Nevertheless, we cannot exclude the possibility that this increas

Nevertheless, we cannot exclude the possibility that this increase in egg size under short day length could be a relic feature of a lost diapause capacity in tropical populations. Indeed, diapause can be quickly counter selected in laboratory (Pumpuni, 1989), or in field populations as described during the species’ colonization of Florida (Lounibos et al., 2003). On the contrary, even though Brazil was colonized by tropical strains of A. albopictus, in laboratory some populations still show a small but significant decrease in egg hatchability under short photoperiod ( Lounibos

et al., 2003). In consequence it is possible that tropical populations could be selected to express diapause again. The black cutworm Agrotis ipsilon is a good example of persistence

DNA Damage inhibitor of diapausing metabolism: even though larvae and adults of this species are able of diapause elsewhere in the world, Japanese populations migrate from north to south of the island to overwinter. It allows them to avoid diapause initiation, but adults reared under short day length show a delay in the development of their ovarian maturation ( Tauber et al., 1986). We make the hypothesis that short day length is interpreted by females as stressful environmental conditions. If bigger eggs are better adapted to survival in harsh environment, then females will anticipate poor development conditions for its offspring by laying eggs of bigger size. For example, a higher amount of yolk in bigger eggs could increase the survival of embryos. On an interspecific PS-341 scale, larger eggs have an increased developmental duration (Gillooly and Dodson, 2000), and in Aedes (Stegomyia) species larger eggs are more resistant to desiccation (Sota and Mogi, 1992b). It is unclear how these interspecific observations could be verified inside a species. No modulation of desiccation resistance was observed in eggs of a tropical strain of Kuala Lumpur, Malaysia, reared under different photoperiodic conditions (Urbanski et al., 2010a). Photoperiodic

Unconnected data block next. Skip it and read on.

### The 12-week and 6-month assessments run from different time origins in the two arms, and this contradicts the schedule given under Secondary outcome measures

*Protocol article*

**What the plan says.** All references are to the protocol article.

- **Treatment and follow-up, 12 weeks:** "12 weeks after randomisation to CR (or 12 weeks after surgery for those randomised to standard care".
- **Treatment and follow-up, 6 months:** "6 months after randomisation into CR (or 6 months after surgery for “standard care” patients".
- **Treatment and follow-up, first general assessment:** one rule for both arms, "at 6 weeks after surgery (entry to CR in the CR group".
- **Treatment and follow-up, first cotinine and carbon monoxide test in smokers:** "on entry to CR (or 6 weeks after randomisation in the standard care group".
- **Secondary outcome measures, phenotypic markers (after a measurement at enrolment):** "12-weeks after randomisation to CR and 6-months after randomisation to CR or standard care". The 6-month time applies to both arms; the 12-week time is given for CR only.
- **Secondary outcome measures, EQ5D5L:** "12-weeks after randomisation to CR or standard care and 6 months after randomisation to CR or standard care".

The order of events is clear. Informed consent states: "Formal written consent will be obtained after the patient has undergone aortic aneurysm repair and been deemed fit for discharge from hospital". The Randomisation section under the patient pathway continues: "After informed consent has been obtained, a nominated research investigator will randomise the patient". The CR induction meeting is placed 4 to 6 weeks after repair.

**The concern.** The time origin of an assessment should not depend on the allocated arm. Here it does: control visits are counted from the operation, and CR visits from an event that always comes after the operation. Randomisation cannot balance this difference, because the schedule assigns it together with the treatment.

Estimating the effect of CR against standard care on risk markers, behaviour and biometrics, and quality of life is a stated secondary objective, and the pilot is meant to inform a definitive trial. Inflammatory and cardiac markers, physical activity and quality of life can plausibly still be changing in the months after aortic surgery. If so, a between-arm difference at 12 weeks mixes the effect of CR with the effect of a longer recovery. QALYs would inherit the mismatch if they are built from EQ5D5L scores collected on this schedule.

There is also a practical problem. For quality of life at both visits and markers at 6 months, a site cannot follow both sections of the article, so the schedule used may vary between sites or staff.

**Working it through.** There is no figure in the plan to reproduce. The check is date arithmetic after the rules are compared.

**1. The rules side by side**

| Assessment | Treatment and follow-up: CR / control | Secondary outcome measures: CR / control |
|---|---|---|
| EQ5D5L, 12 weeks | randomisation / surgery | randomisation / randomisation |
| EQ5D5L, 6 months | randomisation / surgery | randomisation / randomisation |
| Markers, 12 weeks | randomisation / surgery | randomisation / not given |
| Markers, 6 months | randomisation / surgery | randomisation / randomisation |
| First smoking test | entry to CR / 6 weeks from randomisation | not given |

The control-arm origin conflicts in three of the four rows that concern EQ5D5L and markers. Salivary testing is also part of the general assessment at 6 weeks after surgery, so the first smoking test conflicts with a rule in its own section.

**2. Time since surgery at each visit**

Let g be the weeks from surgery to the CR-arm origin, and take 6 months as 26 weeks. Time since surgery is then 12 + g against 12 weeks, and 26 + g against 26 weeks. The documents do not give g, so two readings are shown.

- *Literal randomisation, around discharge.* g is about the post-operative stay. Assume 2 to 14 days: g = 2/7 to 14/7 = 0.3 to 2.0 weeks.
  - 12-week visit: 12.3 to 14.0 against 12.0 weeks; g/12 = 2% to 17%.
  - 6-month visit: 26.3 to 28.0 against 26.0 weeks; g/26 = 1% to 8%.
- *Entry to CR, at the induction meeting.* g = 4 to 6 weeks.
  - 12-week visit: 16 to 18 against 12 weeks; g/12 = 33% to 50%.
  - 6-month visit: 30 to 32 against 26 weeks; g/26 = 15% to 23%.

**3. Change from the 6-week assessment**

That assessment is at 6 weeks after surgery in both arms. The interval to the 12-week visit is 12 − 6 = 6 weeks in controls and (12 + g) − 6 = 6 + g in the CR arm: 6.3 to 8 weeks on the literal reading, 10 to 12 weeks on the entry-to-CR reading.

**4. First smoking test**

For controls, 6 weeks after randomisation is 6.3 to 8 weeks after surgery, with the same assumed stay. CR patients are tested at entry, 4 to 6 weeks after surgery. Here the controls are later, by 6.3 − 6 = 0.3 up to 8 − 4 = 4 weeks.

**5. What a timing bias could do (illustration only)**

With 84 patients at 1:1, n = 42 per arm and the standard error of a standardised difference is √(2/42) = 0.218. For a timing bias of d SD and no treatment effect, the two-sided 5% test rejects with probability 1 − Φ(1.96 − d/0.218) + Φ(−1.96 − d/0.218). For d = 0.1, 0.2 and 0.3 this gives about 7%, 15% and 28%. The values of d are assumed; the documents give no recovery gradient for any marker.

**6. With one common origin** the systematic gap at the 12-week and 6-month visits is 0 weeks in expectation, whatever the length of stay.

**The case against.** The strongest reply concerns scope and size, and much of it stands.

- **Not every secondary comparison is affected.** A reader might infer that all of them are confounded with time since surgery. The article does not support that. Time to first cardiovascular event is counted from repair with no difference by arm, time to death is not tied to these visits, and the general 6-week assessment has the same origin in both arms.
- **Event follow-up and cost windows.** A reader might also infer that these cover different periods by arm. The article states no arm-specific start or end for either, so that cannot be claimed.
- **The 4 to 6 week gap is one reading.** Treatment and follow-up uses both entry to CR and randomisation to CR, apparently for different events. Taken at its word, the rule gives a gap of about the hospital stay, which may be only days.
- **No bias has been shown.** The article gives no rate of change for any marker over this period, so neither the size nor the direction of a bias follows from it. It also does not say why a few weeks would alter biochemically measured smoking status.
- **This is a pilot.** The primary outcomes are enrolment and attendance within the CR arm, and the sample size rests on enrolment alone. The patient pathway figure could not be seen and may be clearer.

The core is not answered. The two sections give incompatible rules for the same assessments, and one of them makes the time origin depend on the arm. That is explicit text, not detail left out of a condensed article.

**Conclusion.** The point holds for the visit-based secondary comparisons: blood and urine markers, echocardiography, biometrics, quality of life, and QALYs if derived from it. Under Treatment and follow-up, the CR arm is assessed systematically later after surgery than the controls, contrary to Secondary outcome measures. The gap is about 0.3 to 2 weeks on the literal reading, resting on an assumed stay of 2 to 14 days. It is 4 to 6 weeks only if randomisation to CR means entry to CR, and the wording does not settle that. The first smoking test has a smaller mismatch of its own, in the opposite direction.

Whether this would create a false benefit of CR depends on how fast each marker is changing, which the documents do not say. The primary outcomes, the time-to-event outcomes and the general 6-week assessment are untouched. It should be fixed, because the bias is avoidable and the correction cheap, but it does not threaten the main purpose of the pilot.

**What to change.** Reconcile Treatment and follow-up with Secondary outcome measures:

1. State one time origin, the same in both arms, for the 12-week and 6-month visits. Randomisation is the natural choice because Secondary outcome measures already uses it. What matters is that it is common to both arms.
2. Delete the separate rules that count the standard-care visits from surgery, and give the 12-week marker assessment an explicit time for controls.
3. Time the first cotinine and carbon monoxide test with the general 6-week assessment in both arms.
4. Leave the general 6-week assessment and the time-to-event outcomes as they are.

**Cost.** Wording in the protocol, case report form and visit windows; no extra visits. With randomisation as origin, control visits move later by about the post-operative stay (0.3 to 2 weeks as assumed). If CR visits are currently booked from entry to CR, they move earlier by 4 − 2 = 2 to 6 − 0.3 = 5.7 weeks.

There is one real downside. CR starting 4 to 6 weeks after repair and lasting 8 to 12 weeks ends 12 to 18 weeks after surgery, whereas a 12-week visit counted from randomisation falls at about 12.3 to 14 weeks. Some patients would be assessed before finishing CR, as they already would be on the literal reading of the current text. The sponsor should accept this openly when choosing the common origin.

rearing conditions don’t modify maternal wing length; consequently we dismiss a possible indirect effect of maternal size on eggs volume. Previous works on mosquitoes showed that egg length is neither influenced SPTLC1 by mosquito wing size (Shannon and Hadjinicalao, 1941 and Pumpuni et al., 1992) nor by maternal larval nutritional regime (Pumpuni et al., 1992). However it must be noted that these studies did not measure egg width, which seems to be the main factor of egg volume variability. Finally, the ecological meaning of photoperiod is questioned in tropical populations. Indeed, annual day length variation is subtle under tropics and less well correlated with environmental events (Tauber et al., 1986). The comparisons of the embryogenesis chronology and egg size demonstrate the existence of photo-induced maternal effects in temperate and tropical populations of A. albopictus.

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